note: Part 1 of this article was
published on 10.19.99.
you ever look at one of those huge design documents that barely fit
into a four-inch thick, three-ring binder? You assume that by its page
count that it must be good. Well, having read some of those design volumes
from cover to cover, I can tell you that size does not matter.
They are often so full of ambiguous and vague fluff that it was
difficult finding the pertinent information. So why does this happen?
Because the authors didn’t follow guidelines.
is part two of a two part series that provides guidelines that when
followed will ensure that your design documents will be pertinent and
to the point. Unlike the authors of those prodigious design volumes,
I believe in breaking up the design document into the portions appropriate
to the various steps in the development process – from concept and proposal
to design and implementation. I covered the first two steps in part
one of the article, providing guidelines for the game concept and game
proposal. This part will provide guidelines for the two heaviest undertakings
– the functional specification and technical specification, as well
as some guidelines for the paper portion of level design.
vs Technical Specifications
in the game industry, there was only one spec. How technical it was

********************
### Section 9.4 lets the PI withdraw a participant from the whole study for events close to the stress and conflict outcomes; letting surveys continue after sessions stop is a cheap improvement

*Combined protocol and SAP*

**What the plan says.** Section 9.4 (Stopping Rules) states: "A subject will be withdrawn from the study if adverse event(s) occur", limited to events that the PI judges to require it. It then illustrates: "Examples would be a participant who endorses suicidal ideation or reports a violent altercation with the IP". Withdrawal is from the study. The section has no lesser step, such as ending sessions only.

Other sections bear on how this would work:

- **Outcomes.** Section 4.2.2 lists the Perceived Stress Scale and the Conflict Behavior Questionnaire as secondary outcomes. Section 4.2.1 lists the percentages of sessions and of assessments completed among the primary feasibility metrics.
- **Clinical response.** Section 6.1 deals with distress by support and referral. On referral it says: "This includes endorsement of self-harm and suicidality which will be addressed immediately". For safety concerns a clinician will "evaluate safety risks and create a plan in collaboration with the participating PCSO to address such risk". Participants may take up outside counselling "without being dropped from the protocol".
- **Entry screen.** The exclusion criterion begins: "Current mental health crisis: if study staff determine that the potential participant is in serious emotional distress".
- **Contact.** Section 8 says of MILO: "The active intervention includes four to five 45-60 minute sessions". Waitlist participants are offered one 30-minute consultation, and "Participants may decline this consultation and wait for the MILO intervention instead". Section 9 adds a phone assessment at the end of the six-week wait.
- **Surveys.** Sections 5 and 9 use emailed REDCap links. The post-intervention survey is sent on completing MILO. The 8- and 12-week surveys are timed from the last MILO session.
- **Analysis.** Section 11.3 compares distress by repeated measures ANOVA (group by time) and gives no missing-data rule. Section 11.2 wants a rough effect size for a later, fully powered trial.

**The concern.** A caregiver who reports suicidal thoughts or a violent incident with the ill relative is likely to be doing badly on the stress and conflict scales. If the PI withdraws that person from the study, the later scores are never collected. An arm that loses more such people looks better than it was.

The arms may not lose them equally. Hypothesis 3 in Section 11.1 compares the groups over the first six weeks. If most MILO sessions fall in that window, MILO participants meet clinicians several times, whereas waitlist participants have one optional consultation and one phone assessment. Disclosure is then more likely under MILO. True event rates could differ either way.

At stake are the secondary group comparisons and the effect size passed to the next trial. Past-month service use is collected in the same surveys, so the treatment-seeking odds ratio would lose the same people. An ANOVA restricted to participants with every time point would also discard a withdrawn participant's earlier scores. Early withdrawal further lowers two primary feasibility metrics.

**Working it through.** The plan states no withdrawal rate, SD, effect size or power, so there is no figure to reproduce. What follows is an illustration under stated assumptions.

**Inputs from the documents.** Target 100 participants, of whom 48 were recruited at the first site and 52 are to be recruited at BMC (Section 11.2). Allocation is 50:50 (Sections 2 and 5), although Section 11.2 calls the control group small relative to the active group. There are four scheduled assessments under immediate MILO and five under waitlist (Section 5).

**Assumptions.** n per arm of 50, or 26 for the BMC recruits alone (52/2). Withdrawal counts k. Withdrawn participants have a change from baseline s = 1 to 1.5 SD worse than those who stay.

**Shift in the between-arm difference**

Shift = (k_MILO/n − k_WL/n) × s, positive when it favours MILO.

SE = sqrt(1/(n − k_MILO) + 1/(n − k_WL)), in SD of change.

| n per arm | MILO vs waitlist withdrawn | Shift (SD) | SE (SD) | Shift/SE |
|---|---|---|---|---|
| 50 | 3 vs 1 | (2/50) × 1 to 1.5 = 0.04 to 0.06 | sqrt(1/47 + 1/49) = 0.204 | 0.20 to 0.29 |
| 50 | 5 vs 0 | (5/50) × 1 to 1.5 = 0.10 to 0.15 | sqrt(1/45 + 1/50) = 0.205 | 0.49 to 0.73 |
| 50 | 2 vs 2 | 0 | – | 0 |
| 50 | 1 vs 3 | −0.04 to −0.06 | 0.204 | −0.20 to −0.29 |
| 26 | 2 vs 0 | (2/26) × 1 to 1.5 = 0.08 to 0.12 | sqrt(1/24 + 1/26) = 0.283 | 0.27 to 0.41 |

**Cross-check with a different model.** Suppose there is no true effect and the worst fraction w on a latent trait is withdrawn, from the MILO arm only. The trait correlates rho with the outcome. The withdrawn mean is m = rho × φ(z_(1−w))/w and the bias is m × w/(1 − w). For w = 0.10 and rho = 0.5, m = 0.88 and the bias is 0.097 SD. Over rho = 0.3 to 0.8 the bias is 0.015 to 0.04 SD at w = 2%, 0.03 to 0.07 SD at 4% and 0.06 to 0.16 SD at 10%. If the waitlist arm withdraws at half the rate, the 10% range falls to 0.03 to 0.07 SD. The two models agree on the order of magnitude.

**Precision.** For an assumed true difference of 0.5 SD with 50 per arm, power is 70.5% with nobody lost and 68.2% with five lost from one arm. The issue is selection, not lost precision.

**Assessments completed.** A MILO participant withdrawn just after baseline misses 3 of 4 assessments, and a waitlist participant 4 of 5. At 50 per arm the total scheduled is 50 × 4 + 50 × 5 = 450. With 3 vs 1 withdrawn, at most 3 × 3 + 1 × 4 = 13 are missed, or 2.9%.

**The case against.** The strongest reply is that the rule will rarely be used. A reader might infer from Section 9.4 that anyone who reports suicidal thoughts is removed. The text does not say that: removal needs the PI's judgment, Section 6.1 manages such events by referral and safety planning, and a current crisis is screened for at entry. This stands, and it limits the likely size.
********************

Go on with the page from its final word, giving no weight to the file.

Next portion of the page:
depended on who wrote it. Any documentation the programmers wrote afterwards
to really plan how they were going to implement it was informal and
often remained on white-boards or notepads. Yet in order to ensure the
project would proceed without hazard and on time and on budget, the
documentation needed to be more technical. Such detailed technical specifications
took time – time wasted if the goals and function of the product should
change or fail to gain approval.
was tackled as more and more seasoned programmers and managers of business
software development moved into games. They brought with them new standards
for documentation that helped ensure more accurate plans and less technical
problems. They introduced a division in the design document between
goals and method and between function and technique. They separated
the design document into the functional specification and technical
specification. This way, the clients, users or principal designers of
the product could review the functional specification and approve the
goals and functions of the proposed software – leaving the determination
and documentation of the methods and technique up to the technical staff
the technical staff waited until the functional specification was approved
and signed-off before starting on the technical specification. They
worked from the functional specification alone, ignoring any design
changes that occurred after sign-off unless the spec was updated and
a new schedule agreed to. Thus the division saved time for the programmers
and gave them more control of the schedule, while still ensuring they
had a complete plan for the methods and technique for implementation.
still refer to the functional specification as the "design document"
and yet also produce a technical specification. The term "functional"
is a clearer term adapted by businesses and these guidelines to clarify
what is expected in the document. Here is a link to a formal definition:
what goes into the game and what it does is documented
in the functional specification. This is often written from the perspective
of the user. How it is implemented and how it performs
the function is documented in the technical specification. This is often
written from the system perspective. Both form important deliverable
milestones in the design stage of the game development process.